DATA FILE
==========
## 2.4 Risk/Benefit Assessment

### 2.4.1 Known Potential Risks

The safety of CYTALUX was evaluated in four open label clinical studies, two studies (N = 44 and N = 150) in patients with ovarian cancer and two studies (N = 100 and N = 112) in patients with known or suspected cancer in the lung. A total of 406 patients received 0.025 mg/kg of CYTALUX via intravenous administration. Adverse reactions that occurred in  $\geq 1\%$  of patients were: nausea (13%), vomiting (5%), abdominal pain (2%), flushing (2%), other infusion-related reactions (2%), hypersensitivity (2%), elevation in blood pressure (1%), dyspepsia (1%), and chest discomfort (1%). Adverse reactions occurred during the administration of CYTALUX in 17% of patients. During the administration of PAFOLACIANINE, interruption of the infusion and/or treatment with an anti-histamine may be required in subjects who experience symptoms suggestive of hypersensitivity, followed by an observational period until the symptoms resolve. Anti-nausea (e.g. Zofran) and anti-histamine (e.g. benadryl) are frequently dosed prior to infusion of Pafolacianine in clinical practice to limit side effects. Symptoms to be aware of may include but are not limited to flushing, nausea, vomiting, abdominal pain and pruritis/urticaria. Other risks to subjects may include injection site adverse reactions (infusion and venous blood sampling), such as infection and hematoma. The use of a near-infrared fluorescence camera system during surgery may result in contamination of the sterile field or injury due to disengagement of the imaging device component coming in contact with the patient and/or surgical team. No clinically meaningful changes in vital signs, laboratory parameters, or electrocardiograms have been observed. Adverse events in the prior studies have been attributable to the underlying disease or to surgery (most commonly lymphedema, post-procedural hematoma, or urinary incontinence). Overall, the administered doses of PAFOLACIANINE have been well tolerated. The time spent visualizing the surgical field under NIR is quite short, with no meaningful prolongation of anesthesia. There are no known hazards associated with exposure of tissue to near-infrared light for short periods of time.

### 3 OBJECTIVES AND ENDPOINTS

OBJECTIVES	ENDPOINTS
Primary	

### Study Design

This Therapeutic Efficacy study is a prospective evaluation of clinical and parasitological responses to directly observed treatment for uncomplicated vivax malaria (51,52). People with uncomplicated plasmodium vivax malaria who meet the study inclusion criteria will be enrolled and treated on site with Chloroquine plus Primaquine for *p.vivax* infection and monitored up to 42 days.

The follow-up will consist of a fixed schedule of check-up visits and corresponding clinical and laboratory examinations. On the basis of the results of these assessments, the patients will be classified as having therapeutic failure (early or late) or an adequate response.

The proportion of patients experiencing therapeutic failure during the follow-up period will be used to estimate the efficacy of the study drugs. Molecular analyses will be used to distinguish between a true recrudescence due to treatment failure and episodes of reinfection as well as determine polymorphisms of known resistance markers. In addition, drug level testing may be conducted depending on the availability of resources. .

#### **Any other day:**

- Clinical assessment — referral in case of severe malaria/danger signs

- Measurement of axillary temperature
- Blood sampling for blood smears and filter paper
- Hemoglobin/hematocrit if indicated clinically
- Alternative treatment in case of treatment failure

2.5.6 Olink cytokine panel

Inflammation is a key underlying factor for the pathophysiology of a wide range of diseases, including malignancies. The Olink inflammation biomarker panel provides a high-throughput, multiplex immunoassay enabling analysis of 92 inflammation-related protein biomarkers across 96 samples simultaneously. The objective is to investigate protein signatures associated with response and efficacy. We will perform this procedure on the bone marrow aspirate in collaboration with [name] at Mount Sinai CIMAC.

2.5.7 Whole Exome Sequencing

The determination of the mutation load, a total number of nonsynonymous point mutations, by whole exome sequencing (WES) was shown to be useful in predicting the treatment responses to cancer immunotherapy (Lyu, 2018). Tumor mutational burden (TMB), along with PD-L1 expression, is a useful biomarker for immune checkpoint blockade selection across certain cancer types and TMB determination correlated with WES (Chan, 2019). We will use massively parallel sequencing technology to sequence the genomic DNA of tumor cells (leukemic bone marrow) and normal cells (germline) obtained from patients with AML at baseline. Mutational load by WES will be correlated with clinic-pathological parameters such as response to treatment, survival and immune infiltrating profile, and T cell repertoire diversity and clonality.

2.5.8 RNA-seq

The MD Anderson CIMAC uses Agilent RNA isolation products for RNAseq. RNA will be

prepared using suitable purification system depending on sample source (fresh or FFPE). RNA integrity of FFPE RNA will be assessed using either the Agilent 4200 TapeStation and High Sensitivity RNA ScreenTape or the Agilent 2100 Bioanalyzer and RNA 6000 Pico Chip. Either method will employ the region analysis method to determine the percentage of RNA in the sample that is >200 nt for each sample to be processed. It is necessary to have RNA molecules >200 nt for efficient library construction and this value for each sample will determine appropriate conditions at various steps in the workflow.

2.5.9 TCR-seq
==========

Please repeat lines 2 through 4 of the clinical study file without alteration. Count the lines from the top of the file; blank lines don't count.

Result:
### 2.4.1 Known Potential Risks

The safety of CYTALUX was evaluated in four open label clinical studies, two studies (N = 44 and N = 150) in patients with ovarian cancer and two studies (N = 100 and N = 112) in patients with known or suspected cancer in the lung. A total of 406 patients received 0.025 mg/kg of CYTALUX via intravenous administration. Adverse reactions that occurred in  $\geq 1\%$  of patients were: nausea (13%), vomiting (5%), abdominal pain (2%), flushing (2%), other infusion-related reactions (2%), hypersensitivity (2%), elevation in blood pressure (1%), dyspepsia (1%), and chest discomfort (1%). Adverse reactions occurred during the administration of CYTALUX in 17% of patients. During the administration of PAFOLACIANINE, interruption of the infusion and/or treatment with an anti-histamine may be required in subjects who experience symptoms suggestive of hypersensitivity, followed by an observational period until the symptoms resolve. Anti-nausea (e.g. Zofran) and anti-histamine (e.g. benadryl) are frequently dosed prior to infusion of Pafolacianine in clinical practice to limit side effects. Symptoms to be aware of may include but are not limited to flushing, nausea, vomiting, abdominal pain and pruritis/urticaria. Other risks to subjects may include injection site adverse reactions (infusion and venous blood sampling), such as infection and hematoma. The use of a near-infrared fluorescence camera system during surgery may result in contamination of the sterile field or injury due to disengagement of the imaging device component coming in contact with the patient and/or surgical team. No clinically meaningful changes in vital signs, laboratory parameters, or electrocardiograms have been observed. Adverse events in the prior studies have been attributable to the underlying disease or to surgery (most commonly lymphedema, post-procedural hematoma, or urinary incontinence). Overall, the administered doses of PAFOLACIANINE have been well tolerated. The time spent visualizing the surgical field under NIR is quite short, with no meaningful prolongation of anesthesia. There are no known hazards associated with exposure of tissue to near-infrared light for short periods of time.

### 3 OBJECTIVES AND ENDPOINTS